No isocyanates, therefore safe for anyone to apply
Quick and easy to apply
Responsive and friendly customer service
Low odour and VOC
Clear and easy to follow instructions
Must wait 4 days before using
Require primer application before applying whiteboard paint
Could be more eco friendly
Smart Whiteboard Paint – White Review
Positively this product is Isocyanate free. I have reviewed a few of these products now and the majority of them contain isocyanates. If these chemicals are present, then the products shouldn’t be sold to the public.
So far I have come across multiple companies selling whiteboard paint under the guise of being safe for public use. In fact, under EU and UK legislation, all of these products should be sold to professionals only:
Smarter Surfaces Smart Whiteboard Paint – White is only the second product I’ve come across in this series not to contain isocyanates. I pressed them on the product contents because in this category it’s more likely that the paint would contain these chemicals. As this particular chemical is not legally allowed to be sold to the public in the UK/EU it’s an important point to clarify. As this product didn’t appear to contain isocyanates I bought it to apply myself.
Smart Whiteboard Paint – White Intro
Smart Whiteboard Paint – White is a two-component paint with a tin for the white paint and a separate one containing the hardener.
This kit is well packaged and comes with a help guide, paint, hardener, microfibre cloth, roller, sanding block, stirring stick, gloves and application guide. There are also some helpful application videos.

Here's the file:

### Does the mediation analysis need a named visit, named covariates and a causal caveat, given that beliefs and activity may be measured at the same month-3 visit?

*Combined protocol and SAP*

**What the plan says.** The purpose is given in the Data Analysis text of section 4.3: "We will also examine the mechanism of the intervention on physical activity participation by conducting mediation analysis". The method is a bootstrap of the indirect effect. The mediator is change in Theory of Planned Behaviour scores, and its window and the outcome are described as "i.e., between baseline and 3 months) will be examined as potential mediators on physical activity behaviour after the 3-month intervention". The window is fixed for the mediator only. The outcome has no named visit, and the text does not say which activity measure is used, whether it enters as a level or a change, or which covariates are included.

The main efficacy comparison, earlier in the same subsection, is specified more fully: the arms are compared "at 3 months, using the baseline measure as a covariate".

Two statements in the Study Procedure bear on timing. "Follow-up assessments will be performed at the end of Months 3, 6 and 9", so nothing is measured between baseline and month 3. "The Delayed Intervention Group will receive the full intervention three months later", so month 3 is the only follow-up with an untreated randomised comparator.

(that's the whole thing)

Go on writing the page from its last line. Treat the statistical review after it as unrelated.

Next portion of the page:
The 2m2 kit comes with all you need to apply the product so you can get painting straight away.
Simply add the Part A bottles with the hardener to the one with the paint and stir for 5 minutes (which I thought was a lot) until it’s well mixed. Like all the products in this category you need to ensure that your surface is well prepared and completely smooth. Not doing the prep can mean that the product underperforms, so this is vital.
Whiteboard Paint Review of Performance
When I first bought and applied this product I made the mistake of not properly preparing my wall. The first time I applied this product I didn’t use the primer they advise using.
In my first attempt to apply this product without the primer the wall I used had been painted within the last year. I thought it would be fine to paint directly over it after a light sand. The results were substandard. It didn’t really erase properly and there were dots of ink all over it. Lesson learned…
I went back to Smarter Surfaces none to happy about the results. It transpired that I should have used their primer before applying the paint. To be fair to them it was clearly outlined on the application guide. I think I was in a whiteboard paint haze at the time from all my reviews, so made the mistake.
The lesson here is that a primer should always be used! Even with a recently or newly painted surface. The total cost of the product including primer was £111. This definitely makes it one of the more expensive whiteboard paints, but they were decent enough to send out a replacement whiteboard kit for free to reapply it with the primer.
I do think they should have an option on the product page to add the primer with the whiteboard paint as this would make things a lot clearer!
I have had this product up for over a few weeks now. The results are really good! On performance it’s definitely a 5/5.